Trying to fill the knowledge gap on new extreme weather conditions like increasing pluvial, river and coastal flooding as well as heat stress, Climate-Fit City elaborates European-wide climate services together with and for city actors. In the city of Antwerp, Climate-Fit City is currently developing an Emergency Planning Service delivering information on changes in the frequency of extreme rain storms and pluvial floods, quantified impacts on the disaster emergency planning and revised traffic routes depending on the inundated areas. It is supposed to be integrated into Antwerp’s disaster emergency planning system.
Genoa partnership in FLOOD-serv
The EU funded project FLOOD-serv aims to harness the power of people, data and ICT to provide a ‘pro-active’ and ‘citizen-centric’ public service application. By empowering local communities to get directly involved in the design of emergency services dealing with floods, the project hopes to raise awareness of flood risk and enable collective mitigation and response actions. Several pilot projects are underway in Italy, Slovakia, Spain, Romania and Portugal to connect various stakeholders in this knowledge-sharing and co-creating exercise (including citizens, local government, private sector companies, and civil society organisations).
Amsterdam has developed a project to increase resilience against extreme rainfall. Through an online platform, the city brings various stakeholders (citizens, gardeners, businesses, insurance companies, universities, and civil servants) together to share challenges, solutions and innovative initiatives to developing a rainproof city. The key to this project has been communication – keep it simple, keep it branded, keen it consistent!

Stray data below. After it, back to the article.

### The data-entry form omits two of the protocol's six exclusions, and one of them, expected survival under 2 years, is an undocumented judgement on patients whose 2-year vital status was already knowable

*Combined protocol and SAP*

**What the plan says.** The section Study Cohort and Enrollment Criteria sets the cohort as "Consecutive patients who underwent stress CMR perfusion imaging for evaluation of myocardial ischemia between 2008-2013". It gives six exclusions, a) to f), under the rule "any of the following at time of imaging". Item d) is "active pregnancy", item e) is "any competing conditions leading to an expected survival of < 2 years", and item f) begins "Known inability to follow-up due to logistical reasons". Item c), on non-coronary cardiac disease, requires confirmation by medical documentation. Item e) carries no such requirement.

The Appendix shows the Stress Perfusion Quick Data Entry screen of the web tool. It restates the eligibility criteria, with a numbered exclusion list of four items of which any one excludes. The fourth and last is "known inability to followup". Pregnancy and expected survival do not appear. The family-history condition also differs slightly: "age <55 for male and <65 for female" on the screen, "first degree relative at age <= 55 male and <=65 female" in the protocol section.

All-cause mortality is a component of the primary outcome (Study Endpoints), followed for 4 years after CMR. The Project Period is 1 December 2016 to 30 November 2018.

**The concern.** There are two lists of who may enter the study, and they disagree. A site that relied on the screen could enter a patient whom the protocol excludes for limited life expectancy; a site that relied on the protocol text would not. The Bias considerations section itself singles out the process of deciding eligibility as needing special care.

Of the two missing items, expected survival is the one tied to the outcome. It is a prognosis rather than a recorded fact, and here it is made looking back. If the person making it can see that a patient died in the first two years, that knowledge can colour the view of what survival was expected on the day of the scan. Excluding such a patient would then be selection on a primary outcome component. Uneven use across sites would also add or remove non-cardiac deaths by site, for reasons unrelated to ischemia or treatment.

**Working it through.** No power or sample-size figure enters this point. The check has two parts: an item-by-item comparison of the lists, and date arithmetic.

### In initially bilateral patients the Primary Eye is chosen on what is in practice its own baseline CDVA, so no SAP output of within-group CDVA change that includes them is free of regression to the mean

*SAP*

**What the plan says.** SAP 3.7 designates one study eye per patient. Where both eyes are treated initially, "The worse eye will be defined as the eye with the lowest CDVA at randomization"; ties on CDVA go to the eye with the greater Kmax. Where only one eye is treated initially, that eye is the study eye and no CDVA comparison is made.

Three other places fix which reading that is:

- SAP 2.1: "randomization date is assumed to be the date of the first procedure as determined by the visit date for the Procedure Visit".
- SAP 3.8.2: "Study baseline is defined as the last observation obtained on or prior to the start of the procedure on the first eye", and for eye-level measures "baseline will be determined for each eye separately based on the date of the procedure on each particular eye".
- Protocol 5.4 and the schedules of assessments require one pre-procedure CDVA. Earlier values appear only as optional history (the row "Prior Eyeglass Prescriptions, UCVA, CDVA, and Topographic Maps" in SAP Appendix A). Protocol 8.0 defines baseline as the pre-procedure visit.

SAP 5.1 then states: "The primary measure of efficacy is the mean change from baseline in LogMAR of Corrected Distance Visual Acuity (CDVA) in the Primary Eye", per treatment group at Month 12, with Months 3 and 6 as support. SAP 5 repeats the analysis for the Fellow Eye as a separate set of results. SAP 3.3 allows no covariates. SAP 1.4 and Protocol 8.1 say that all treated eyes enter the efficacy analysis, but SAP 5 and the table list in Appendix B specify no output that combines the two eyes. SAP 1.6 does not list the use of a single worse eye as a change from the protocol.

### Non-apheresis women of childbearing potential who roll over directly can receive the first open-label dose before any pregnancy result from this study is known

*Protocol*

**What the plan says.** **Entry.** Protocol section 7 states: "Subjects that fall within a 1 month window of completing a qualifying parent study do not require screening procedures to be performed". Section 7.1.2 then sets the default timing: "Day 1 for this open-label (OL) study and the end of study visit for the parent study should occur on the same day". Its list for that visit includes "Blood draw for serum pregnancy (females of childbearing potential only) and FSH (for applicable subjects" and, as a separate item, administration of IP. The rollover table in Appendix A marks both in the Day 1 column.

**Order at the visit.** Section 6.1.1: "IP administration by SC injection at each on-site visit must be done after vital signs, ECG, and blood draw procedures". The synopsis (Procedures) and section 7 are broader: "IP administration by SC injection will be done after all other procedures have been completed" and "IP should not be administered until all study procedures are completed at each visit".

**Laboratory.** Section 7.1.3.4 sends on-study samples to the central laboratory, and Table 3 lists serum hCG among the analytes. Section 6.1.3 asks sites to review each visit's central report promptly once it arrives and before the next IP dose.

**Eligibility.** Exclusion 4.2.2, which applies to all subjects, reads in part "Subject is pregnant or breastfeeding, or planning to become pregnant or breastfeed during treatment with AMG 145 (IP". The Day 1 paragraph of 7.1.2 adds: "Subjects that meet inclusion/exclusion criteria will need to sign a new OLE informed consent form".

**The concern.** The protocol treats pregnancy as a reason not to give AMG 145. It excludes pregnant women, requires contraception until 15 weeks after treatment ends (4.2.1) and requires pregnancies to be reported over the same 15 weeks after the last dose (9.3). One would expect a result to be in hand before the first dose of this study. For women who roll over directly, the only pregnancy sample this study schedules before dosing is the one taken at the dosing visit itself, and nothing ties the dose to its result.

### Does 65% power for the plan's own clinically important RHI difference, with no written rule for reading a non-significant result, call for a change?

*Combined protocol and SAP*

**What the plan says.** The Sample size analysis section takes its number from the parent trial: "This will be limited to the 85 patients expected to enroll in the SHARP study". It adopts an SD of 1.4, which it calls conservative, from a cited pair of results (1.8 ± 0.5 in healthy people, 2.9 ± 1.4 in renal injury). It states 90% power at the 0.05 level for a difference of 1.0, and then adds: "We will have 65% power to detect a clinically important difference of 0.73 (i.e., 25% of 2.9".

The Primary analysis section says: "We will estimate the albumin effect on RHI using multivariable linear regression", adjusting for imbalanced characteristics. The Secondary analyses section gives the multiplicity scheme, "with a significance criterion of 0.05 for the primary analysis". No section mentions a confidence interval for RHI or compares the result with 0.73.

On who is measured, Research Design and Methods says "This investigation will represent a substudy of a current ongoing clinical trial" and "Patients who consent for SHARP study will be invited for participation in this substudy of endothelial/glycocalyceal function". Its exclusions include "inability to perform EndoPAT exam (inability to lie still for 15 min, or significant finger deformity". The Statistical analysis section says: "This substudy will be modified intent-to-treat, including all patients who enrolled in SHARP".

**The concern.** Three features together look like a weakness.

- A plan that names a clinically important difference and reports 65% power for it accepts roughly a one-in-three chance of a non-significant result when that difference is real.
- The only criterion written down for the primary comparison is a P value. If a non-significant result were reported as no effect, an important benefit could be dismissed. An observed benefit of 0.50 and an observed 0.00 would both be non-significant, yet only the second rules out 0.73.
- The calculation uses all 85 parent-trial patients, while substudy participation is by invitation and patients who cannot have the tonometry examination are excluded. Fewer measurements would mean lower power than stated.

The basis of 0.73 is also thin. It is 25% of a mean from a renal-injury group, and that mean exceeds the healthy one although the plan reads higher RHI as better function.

Please see below some useful resources:
– Remember to use The Urban Adaptation Support Tool jointly developed by the Covenant of Mayors –Europe Office and the European Environment Agency. It takes you through all the steps needed to develop and implement an adaptation strategy and refers you to valuable guidance materials and tools.
Mark your diaries for upcoming events on climate adaptation:
– A Political training academy on climate adaptation will be organised by EUROCITIES in the framework of the Urban Agenda partnership on climate adaptation during the European Week of Regions and cities on 7-11 October 2019. This will be a short session delivered by an experience trainer on climate adaptation, designed specifically to raise politicians’ awareness. Information on the exact date and programme will follow.
– The Covenant of Mayors is holding a 2019 webinar series on climate adaptation: Find here the recording and takeaways of the webinar series #1 on Assessing Risks and vulnerabilities and stay tuned for the upcoming ones on:
designing adaptation strategies and action plans (Thursday, 13 June 2019, 11:00 – 12:30 CET)
monitoring and evaluation
financing adaptation actions
And finally, a big “great job!” to Malmo who travelled for more than 24 hours by land to attend the Genoa forum in order to keep their carbon emissions as low as possible. Another case of cities leading by example!
Please find the photo stream from the event here and the presentations given at our Forum here.